What happens to a family when one member falls in love with someone not exactly like themselves? The family dynamic tends to shift. Long held prejudices are challenged within the family and members tend to act and feel differently about those beliefs over time. Some are able to come around to the side of the family member who has brought in this “outsider” while others will cling even tighter to the way things used to be and resent the new norm even more.
The main character in Kind of Kin, Sweet, is caught literally in the middle of this repeating saga, only the drama winds up playing out in very loud and public ways, due to immigration reform laws taking place in her state of Oklahoma. Her family is deeply affected by these laws on several fronts and lines get drawn in the sand between Sweet and her husband.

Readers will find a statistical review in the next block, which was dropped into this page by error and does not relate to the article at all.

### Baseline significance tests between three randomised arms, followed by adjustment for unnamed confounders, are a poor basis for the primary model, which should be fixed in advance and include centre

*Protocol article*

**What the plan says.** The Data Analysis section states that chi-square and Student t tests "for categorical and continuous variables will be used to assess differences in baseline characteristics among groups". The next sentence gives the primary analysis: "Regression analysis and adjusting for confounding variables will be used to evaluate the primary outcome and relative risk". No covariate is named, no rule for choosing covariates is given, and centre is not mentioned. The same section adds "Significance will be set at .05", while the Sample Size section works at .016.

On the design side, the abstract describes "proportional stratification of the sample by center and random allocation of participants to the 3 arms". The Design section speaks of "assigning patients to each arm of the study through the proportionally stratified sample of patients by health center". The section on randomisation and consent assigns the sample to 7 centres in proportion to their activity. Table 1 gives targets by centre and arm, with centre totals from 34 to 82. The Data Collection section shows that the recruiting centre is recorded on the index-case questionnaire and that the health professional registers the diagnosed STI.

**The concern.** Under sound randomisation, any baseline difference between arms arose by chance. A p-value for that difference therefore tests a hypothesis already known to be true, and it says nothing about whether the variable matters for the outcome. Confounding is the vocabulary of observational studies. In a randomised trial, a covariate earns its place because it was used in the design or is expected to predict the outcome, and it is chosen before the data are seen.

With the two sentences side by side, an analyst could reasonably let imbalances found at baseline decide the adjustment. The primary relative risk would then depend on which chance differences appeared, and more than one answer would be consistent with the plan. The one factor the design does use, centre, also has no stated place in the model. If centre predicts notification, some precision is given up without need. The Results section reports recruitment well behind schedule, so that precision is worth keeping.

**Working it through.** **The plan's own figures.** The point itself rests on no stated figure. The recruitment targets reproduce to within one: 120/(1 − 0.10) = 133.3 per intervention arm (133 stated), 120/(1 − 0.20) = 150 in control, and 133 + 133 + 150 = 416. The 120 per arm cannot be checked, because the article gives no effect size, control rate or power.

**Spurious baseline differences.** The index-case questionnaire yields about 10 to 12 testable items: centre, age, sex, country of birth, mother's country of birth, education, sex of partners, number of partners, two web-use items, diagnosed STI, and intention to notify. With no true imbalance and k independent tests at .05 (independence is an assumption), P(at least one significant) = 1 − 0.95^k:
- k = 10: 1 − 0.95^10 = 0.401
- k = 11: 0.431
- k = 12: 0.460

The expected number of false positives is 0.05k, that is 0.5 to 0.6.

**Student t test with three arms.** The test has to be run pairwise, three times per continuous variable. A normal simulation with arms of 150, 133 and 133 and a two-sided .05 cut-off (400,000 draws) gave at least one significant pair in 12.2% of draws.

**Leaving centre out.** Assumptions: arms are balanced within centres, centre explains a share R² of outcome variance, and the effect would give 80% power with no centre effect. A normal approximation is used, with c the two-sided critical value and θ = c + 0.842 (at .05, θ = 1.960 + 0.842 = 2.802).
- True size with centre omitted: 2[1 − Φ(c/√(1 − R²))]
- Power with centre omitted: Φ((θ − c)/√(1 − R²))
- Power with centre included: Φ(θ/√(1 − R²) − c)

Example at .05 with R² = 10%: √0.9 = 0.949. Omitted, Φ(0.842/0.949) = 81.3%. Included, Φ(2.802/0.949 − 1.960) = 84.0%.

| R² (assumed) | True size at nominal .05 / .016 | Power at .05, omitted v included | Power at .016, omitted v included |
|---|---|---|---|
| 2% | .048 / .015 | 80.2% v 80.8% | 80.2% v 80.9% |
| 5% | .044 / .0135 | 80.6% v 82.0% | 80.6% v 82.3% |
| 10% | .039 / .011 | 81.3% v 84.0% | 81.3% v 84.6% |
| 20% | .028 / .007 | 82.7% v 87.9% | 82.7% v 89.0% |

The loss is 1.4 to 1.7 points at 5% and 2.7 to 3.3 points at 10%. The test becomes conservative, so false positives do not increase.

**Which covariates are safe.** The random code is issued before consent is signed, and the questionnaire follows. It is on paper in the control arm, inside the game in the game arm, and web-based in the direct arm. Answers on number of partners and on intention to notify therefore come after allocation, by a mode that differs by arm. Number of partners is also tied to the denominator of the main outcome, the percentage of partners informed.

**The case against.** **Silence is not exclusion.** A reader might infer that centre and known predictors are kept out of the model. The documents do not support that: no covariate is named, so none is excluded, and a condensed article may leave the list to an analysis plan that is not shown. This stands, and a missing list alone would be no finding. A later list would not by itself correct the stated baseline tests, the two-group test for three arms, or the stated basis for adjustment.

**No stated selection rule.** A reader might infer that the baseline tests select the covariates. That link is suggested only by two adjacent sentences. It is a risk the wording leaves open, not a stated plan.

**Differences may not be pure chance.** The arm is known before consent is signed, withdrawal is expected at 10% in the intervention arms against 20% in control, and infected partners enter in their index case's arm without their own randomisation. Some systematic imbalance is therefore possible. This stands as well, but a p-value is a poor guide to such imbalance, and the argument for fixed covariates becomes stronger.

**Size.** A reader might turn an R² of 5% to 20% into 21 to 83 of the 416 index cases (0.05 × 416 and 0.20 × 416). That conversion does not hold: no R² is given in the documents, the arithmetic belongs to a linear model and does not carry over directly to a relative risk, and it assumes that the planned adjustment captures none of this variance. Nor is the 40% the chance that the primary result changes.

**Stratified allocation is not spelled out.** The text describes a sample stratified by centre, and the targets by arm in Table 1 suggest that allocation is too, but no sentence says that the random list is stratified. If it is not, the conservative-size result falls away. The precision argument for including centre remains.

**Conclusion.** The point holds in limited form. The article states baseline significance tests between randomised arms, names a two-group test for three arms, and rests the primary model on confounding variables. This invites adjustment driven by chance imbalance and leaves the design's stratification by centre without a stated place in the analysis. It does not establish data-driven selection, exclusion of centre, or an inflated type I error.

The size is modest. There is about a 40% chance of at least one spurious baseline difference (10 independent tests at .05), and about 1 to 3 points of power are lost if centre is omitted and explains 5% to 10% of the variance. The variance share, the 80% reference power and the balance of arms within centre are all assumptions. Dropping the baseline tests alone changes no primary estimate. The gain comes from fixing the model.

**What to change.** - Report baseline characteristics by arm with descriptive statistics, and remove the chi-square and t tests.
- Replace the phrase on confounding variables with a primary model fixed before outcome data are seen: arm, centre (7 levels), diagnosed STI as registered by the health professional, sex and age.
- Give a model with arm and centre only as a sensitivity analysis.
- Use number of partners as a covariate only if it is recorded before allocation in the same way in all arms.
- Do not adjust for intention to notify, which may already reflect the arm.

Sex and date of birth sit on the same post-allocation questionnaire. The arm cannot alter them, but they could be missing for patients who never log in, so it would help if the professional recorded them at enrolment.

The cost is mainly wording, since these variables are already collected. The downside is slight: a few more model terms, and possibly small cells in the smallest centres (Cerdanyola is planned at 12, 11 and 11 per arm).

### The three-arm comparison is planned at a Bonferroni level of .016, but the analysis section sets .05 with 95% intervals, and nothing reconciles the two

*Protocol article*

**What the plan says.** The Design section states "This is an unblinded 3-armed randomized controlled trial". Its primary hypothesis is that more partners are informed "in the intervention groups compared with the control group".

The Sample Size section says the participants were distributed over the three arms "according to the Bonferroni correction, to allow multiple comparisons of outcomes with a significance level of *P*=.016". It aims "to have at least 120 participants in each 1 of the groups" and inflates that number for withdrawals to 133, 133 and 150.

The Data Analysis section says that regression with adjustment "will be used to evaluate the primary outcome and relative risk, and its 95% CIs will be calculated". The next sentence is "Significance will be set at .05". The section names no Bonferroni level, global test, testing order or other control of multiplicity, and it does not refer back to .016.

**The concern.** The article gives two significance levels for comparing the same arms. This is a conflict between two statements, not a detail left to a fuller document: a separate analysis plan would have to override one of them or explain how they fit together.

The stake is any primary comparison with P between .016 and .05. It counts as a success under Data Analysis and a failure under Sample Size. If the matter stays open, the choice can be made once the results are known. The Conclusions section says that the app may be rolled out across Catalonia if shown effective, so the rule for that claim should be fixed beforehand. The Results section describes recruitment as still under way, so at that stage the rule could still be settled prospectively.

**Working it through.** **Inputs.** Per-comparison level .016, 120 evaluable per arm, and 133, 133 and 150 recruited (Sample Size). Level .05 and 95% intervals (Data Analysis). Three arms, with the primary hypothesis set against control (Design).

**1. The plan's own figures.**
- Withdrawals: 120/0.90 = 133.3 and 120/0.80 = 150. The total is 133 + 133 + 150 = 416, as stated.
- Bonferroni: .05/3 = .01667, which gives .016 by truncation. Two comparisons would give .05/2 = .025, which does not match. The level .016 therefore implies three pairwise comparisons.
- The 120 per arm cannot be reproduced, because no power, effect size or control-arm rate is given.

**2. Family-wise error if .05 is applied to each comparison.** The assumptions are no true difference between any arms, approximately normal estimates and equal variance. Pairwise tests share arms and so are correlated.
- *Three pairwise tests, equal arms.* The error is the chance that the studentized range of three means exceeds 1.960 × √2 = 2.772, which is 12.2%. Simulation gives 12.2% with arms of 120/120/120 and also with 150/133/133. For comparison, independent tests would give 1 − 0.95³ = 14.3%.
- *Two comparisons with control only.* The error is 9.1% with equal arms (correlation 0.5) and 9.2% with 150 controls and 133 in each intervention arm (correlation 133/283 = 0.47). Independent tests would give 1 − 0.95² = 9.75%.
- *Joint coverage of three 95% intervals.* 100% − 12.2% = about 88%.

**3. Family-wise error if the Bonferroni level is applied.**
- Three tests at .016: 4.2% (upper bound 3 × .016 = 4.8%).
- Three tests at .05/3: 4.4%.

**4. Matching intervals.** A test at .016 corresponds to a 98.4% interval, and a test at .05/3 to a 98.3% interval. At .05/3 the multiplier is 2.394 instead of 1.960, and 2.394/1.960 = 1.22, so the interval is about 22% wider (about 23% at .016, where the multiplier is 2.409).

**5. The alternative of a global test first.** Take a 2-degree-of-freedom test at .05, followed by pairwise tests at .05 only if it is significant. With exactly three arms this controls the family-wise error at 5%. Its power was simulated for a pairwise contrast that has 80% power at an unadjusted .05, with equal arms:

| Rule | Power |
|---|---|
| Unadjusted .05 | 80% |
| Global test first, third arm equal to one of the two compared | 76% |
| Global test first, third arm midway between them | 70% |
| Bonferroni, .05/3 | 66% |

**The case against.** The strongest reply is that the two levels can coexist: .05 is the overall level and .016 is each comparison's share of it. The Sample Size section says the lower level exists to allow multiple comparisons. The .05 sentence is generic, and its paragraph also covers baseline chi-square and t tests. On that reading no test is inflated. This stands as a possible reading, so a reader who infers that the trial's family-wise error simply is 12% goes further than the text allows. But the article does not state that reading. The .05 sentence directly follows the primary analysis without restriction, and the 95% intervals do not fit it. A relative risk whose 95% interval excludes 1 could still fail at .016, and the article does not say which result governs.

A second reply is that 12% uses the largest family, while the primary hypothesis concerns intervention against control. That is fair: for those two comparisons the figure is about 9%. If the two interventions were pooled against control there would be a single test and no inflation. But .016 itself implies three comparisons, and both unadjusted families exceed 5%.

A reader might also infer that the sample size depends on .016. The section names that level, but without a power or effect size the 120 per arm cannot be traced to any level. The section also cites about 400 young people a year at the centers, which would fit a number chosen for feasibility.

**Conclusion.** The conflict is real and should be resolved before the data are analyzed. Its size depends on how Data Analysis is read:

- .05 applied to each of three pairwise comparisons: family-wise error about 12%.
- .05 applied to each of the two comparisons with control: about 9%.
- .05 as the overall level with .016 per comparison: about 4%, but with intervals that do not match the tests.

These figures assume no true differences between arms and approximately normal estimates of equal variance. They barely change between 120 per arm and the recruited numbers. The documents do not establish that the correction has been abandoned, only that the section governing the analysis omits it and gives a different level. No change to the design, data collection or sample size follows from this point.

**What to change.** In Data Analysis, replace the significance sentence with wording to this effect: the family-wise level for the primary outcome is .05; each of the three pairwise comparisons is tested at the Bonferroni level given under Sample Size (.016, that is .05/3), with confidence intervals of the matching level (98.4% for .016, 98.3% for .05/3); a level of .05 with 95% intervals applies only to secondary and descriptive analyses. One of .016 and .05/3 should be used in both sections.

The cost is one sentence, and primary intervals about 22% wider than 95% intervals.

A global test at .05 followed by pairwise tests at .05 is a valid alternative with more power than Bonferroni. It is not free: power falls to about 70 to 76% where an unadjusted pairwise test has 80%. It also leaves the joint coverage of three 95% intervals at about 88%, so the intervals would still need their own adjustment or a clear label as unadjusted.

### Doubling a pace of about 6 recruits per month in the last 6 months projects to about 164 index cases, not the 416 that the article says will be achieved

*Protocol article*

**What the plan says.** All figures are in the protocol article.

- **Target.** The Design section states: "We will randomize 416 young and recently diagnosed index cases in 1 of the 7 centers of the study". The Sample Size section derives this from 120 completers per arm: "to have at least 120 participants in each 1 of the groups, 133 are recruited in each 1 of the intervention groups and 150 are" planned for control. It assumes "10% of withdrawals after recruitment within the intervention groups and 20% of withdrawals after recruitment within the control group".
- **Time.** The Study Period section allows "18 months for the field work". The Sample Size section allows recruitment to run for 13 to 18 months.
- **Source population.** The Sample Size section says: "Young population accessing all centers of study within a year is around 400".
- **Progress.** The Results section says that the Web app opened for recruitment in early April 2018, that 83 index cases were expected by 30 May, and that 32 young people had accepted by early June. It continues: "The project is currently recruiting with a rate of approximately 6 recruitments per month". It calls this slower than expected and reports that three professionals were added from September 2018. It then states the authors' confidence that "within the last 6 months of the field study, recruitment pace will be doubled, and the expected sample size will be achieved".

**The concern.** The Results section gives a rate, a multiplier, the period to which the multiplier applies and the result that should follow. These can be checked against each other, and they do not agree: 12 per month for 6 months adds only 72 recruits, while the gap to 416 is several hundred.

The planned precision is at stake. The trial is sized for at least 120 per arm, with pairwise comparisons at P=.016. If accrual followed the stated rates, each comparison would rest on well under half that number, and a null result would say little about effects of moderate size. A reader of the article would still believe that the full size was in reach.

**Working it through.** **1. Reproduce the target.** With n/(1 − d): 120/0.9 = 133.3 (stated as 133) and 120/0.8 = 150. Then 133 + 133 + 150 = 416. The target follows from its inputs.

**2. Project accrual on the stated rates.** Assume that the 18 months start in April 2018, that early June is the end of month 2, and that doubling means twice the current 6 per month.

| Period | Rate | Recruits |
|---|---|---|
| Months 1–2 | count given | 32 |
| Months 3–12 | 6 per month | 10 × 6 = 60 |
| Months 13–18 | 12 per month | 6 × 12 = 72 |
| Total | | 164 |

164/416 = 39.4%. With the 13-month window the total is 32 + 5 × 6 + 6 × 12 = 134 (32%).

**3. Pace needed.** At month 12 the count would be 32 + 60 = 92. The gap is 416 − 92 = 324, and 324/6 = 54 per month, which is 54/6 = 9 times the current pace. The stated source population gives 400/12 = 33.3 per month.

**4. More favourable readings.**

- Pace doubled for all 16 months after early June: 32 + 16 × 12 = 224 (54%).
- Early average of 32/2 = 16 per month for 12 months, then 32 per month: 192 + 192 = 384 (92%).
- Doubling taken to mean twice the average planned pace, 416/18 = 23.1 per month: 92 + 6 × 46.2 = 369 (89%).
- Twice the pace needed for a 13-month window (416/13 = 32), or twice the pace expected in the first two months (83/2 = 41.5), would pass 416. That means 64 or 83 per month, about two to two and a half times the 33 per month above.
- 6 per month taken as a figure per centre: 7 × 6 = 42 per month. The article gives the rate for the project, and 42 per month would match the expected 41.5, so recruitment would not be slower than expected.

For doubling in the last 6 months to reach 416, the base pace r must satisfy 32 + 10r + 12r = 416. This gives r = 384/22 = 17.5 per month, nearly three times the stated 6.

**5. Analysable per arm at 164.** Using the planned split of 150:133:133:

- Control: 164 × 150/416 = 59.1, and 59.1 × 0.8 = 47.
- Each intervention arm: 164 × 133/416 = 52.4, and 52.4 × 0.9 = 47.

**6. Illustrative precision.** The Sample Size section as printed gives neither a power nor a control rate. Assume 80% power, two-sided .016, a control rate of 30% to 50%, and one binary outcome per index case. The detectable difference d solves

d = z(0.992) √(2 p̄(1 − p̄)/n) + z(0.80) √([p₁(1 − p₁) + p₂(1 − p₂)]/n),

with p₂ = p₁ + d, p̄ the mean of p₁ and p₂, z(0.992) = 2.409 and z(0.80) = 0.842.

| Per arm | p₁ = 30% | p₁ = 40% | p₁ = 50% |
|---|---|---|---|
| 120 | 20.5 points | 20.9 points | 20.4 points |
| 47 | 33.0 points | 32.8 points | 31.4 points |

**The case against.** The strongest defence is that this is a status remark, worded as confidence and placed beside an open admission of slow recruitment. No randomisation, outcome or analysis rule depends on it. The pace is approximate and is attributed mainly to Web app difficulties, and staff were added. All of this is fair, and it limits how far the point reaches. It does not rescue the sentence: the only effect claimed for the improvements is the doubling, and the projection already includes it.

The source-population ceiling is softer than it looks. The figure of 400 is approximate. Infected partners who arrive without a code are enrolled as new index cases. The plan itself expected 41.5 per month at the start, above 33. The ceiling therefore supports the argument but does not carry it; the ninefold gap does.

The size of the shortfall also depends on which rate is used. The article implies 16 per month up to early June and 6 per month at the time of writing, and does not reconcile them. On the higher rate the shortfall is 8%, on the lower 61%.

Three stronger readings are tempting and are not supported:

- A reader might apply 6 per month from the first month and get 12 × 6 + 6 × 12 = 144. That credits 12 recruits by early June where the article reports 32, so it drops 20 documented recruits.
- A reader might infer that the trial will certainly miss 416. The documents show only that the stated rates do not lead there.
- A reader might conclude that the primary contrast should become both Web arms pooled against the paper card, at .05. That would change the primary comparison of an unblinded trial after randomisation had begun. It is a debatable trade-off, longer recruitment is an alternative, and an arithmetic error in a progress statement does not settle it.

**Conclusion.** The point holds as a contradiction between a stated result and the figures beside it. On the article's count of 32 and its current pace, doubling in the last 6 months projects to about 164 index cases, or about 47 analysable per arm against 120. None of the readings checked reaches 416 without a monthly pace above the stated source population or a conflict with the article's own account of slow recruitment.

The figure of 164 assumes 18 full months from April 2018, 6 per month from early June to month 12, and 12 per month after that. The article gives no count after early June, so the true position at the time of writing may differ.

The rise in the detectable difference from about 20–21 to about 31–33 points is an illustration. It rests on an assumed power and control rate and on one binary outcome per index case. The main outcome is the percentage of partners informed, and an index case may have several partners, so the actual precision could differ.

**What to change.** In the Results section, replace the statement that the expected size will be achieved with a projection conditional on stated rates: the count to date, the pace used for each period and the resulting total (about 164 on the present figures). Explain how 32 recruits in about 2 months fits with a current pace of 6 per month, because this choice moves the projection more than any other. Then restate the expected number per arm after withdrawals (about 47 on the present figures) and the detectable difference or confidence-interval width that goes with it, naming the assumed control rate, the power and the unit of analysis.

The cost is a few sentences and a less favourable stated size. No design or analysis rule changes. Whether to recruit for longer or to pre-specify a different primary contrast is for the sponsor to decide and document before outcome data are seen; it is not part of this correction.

Some issues are just plain complex. The millions of people living in the United States right now without having the necessary paperwork to be considered legal residents represent one of those issues that has no easy answers. The sheer fact that this issue is as old as it is has complicated matters further, because now families, children and young adults— who never even had a choice originally in how they wound up in their individual situation—are involved.
This emotional and gripping tale has the reader sympathizing with the main character one minute and screaming at her the next. It is a page turner that is hard to put down.